For Genesis–https://ordinarytimedevotions.wordpress.com/2010/12/23/week-of-proper-9-thursday-year-1/

For Matthew–https://ordinarytimedevotions.wordpress.com/2011/01/17/week-of-proper-13-monday-year-1/

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Consider these words, put into the mouth of Moses toward the end of the Israelite sojourn in the wilderness:

For this commandment which I command you this day is not too hard for you, neither is it far off.  It is not in heaven, that you should say, ‘Who will go up for us to heaven, and bring it to us, that we may hear it and do it?’  Neither is it beyond the sea, that you should say ‘Who will go over to the sea for us, and bring it to us, that we may hear it and do it?’  But the word is very near you; it is in your mouth and in your heart, so that you can do it.

See, I have set before you this day life and good, death and evil.   If you obey commandments of the LORD your God which I command you this day, by loving the LORD your God, by walking in his ways, and by keeping his commandments and his statutes and his ordinances, they you shall live and multiply, and the LORD your God will bless you in the land which you are entering to take possession of it.  But if your heart turns away, and you will not hear, but are drawn away to worship other gods and serve them, I declare to you this day, that you shall perish….  (Deuteronomy 30:11-18a, Revised Standard Version–Second Catholic Edition)

Paul was obviously familiar with this passage, for he channeled it in this day’s excerpt from Romans.  God’s message is not remote, he says; it is near us.  Indeed, the Hebrew prophets proclaimed this word, and many Jewish scriptures, originally oral tradition, did as well.  So did Jesus, God incarnate.  How much more concrete could God get than that?  So, yes, the word is very near us.  If we do not perceive it, we need to pay closer attention.

The reading from Deuteronomy describes following God as the path to life and the alternative as the route to death.  Life and death are both physical and spiritual in this context.  I typed only part of the germane passage; a portion I chose not to type concludes, “therefore choose life, that you and your descendants may live….” (Deuteronomy 30:19)  But we know how the story unfolded, do we not?  Read the excerpt from 1 Kings; pious advocacy of monotheism by a portion of the population did not prevent the widespread practice of polytheism.  Thus hindsight, in the wake of the Babylonian Exile, informs the theology of final, edited version of much of the Hebrew Bible:  Spiritual infidelity led to the decline, division, and extinction of the Jewish kingdoms.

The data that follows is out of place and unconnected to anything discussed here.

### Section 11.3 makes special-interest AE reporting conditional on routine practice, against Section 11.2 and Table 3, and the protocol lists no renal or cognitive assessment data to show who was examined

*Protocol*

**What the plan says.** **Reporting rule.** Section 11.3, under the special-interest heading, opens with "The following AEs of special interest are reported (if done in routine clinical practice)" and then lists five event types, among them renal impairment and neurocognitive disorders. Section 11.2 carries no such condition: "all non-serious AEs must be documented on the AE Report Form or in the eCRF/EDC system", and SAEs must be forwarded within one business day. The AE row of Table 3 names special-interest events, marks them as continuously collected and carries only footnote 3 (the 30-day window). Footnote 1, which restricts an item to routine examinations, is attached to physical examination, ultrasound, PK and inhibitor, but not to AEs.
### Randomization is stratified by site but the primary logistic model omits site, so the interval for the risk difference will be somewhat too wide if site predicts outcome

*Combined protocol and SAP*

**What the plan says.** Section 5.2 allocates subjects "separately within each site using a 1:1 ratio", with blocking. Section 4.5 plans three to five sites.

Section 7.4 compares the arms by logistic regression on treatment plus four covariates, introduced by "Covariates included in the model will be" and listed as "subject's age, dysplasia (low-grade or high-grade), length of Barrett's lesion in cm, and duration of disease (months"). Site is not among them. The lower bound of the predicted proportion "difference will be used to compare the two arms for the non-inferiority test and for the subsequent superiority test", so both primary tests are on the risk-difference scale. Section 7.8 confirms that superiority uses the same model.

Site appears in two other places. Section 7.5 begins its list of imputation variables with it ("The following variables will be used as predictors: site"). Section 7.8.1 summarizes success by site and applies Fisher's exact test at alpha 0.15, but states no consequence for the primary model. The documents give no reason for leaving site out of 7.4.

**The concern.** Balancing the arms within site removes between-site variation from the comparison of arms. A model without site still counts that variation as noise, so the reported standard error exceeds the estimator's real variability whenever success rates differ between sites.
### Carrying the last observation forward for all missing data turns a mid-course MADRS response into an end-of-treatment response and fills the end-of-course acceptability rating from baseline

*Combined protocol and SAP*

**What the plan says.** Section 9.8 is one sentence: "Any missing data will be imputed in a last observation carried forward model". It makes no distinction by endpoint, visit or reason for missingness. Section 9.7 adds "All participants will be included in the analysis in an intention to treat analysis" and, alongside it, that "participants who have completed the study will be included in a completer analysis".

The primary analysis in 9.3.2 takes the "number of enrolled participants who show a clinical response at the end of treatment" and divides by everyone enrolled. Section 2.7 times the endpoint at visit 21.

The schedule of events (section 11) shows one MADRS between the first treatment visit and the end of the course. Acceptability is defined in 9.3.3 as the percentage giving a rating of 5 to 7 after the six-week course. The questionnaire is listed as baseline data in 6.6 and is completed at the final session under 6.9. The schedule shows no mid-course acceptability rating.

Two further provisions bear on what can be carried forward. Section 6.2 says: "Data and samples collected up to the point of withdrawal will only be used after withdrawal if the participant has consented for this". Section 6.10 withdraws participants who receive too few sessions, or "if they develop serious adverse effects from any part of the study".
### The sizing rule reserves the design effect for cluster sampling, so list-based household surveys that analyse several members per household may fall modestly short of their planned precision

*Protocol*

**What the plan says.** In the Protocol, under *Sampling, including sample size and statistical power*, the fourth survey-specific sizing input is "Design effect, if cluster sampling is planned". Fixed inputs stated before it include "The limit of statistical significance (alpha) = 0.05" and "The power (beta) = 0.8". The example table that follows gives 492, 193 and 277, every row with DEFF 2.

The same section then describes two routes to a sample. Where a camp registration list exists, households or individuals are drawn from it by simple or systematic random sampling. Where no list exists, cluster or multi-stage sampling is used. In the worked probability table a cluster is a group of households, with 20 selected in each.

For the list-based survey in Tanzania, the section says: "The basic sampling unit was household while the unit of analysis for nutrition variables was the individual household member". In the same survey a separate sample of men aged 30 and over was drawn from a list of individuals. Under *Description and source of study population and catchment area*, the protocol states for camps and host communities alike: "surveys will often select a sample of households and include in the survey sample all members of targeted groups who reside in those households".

YHWH was a different kind of deity relative to the alleged members of pantheons.  As Professor Richard Elliott Friedman writes in his Commentary on the Torah:

In comparing Israel’s monotheism to pagan religion, we must appreciate that the difference between one and many is not the same sort of thing as the difference between two and three or between six and twenty.  It is not numerical.  It is a different concept of what a god is.  A God who is outside of nature, known through acts of history, a creator, unseeable, without a mate, who makes legal covenants with humans, who is one, is a revolution in religious conception. (Page 586)

The account from 1 Kings reinforces this point.  Adherents of other deities believed that they made themselves known in forces of nature, such as earthquakes, fire,  and mighty winds.  But YHWH did the opposite.  God does that often.  We find God in silence, not noise.  And we Christians worship God, who took on human form and became both fully human and fully divine.  (I have given up trying to explain this mystery and chosen to revel in it instead.)  God refuses to fit into our theological boxes.  If we cannot deal with this reality in a healthy way, then we need to read the great J. B. Phillips book, Your God is Too Small.

The word is near us.  It is present in the silence around us, as well as in any place we read or hear God speaking–certainly in the Bible, but not just there.  The word can also be present in other literature, as well as in nature.  The word is present anywhere the Holy Spirit speaks to us, including our minds.  So the word is around us and inside us.  Do we hear it?  Do we really hear it?